01 Dec 2022

Global advantage through high-performance quantum computing


Quantum computers have the potential to provide a game-changing boost for science. For maximum benefit to society, quantum computers will need to merge with traditional high-performance computing. Here, international collaboration is of key importance for bringing the required expertise and know-how together.

From idea to advantage

It took forty years for quantum computers to mature from idea to the first commercial products. The decades of basic research that has led to this point is marked by international collaboration across nations and continents. It is crucial to recognise that despite soaring interest and investments from the commercial sector, quantum computing is still in its infancy. In order to become a disruptive technology, years of sustained basic research still lies ahead.

Supercomputing

The projected power of quantum computers for certain computational tasks is something that has to be taken seriously. One aspect is the threat that sufficiently mature quantum computers pose to digital encryption. A much more intriguing outlook is the capacity for quantum computing to boost high-performance computing (HPC).

Traditional supercomputers are immensely powerful. The advances in supercomputing has been so steady, that one easily gets blinded by the progress. This year witnessed the leap to exascale computing with the first system breaking the barrier of performing 1018 floating-point operations per second. This is one million times the capacity of the fastest supercomputer 25 years ago; problems a million times more complex can now be solved. Fascinating. Still, there is a range of computational problems that will forever stay intractable for supercomputers. Unless they merge with quantum computers, that is.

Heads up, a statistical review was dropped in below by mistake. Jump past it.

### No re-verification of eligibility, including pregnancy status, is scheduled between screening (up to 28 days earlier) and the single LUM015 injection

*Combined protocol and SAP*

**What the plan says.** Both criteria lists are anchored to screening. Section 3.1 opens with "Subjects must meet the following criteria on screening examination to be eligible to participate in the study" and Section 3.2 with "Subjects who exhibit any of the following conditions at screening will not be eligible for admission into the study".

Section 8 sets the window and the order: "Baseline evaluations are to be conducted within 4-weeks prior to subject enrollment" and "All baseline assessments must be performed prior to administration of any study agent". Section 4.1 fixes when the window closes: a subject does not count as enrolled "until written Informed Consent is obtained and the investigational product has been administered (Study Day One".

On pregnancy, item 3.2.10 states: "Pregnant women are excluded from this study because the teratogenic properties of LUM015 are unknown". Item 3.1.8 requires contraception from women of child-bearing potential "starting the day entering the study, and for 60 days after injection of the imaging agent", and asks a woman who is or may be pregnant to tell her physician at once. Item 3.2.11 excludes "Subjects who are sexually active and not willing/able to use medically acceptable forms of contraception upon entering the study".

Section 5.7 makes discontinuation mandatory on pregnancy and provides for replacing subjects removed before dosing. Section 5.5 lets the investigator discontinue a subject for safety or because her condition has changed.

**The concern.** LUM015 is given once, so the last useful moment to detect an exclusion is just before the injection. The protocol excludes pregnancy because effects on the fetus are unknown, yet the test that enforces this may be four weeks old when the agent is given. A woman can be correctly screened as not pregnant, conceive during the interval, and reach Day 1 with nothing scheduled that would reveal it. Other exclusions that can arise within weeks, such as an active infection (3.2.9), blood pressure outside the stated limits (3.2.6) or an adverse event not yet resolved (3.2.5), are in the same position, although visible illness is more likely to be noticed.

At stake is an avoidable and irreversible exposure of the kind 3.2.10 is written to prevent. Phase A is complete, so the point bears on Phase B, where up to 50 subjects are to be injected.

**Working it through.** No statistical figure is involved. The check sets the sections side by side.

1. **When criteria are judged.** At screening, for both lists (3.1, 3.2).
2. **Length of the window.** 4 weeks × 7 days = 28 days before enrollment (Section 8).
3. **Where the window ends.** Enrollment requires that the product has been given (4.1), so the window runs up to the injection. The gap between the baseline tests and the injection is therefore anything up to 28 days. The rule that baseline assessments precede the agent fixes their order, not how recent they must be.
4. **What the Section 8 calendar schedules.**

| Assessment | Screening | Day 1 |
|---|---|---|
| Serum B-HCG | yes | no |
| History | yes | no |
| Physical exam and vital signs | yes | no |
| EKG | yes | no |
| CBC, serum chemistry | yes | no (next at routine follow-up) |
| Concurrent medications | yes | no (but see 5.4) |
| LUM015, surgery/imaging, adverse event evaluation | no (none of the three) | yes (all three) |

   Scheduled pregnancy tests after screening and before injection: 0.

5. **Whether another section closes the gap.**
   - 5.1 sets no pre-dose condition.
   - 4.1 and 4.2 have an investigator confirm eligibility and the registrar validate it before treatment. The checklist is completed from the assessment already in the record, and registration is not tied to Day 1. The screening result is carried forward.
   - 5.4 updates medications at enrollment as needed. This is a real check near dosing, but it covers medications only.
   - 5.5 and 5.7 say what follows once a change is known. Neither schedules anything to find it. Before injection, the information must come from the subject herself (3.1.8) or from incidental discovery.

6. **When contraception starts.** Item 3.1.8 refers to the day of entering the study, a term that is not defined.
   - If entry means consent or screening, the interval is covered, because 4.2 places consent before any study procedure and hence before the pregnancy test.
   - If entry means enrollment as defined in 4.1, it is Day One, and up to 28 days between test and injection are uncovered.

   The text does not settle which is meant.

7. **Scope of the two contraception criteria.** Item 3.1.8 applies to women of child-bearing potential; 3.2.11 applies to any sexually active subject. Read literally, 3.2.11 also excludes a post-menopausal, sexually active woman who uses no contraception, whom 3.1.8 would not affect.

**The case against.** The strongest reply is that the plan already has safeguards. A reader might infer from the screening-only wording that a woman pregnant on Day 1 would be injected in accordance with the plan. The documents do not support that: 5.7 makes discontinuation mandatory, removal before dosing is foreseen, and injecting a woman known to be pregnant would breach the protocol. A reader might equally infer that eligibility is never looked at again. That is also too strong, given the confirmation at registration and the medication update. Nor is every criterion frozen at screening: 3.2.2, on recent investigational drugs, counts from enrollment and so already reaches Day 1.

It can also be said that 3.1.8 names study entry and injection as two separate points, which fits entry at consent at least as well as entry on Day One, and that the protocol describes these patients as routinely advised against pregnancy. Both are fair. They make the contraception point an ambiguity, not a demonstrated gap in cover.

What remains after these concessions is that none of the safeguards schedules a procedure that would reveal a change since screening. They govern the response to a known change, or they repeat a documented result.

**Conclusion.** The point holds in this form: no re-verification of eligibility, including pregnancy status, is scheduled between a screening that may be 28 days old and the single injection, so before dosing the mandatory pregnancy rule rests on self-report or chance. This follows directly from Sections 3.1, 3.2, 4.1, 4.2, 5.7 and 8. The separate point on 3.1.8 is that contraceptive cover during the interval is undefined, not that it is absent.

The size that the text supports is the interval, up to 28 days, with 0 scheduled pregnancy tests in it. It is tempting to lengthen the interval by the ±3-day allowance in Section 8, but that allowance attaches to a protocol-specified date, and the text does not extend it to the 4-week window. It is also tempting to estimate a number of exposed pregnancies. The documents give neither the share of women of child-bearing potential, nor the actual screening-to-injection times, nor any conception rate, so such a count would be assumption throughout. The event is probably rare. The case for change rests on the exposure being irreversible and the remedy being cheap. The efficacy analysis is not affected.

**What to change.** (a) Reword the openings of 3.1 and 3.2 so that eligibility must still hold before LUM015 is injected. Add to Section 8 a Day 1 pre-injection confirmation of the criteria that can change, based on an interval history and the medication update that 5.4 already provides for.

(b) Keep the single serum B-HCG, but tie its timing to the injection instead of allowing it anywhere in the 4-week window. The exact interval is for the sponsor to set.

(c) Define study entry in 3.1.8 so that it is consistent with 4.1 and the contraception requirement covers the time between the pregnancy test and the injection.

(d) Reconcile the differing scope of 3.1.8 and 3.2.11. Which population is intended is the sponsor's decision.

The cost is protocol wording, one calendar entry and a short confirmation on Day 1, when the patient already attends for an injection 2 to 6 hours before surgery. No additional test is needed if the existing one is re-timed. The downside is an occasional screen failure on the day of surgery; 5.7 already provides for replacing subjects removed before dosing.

Why quantum?

Quantum-accelerated HPC is the key to unlocking simulations of revolutionary complexity. This is due to the incredible power contained in the quantum bits, qubits, the basic quantum information unit. Each additional perfect qubit doubles the power of a quantum computer. To increase the problem size by that factor of a million, in the quantum world, we just need a modestly-sounding twenty additional ideal qubits.

Why HPC then?

Quantum computers are not a substitute for binary computers. They excel at some tasks, but perform poorly for many others. It is by identifying time-consuming tasks that are suited for quantum computing, and injecting them into HPC workflows, that grand-challenge problems can be tackled. As a prime example, digital twins, replicas of Earth, are now being conceived on the most powerful supercomputers. Present plans include creating digital counterparts of, e.g., the weather system, oceans, and biodiversity, in order to guide human behaviour. Ultimately, the goal is to combine the different models into one large interconnected system, dramatically increasing complexity. For this, merging quantum computing with HPC can be decisive.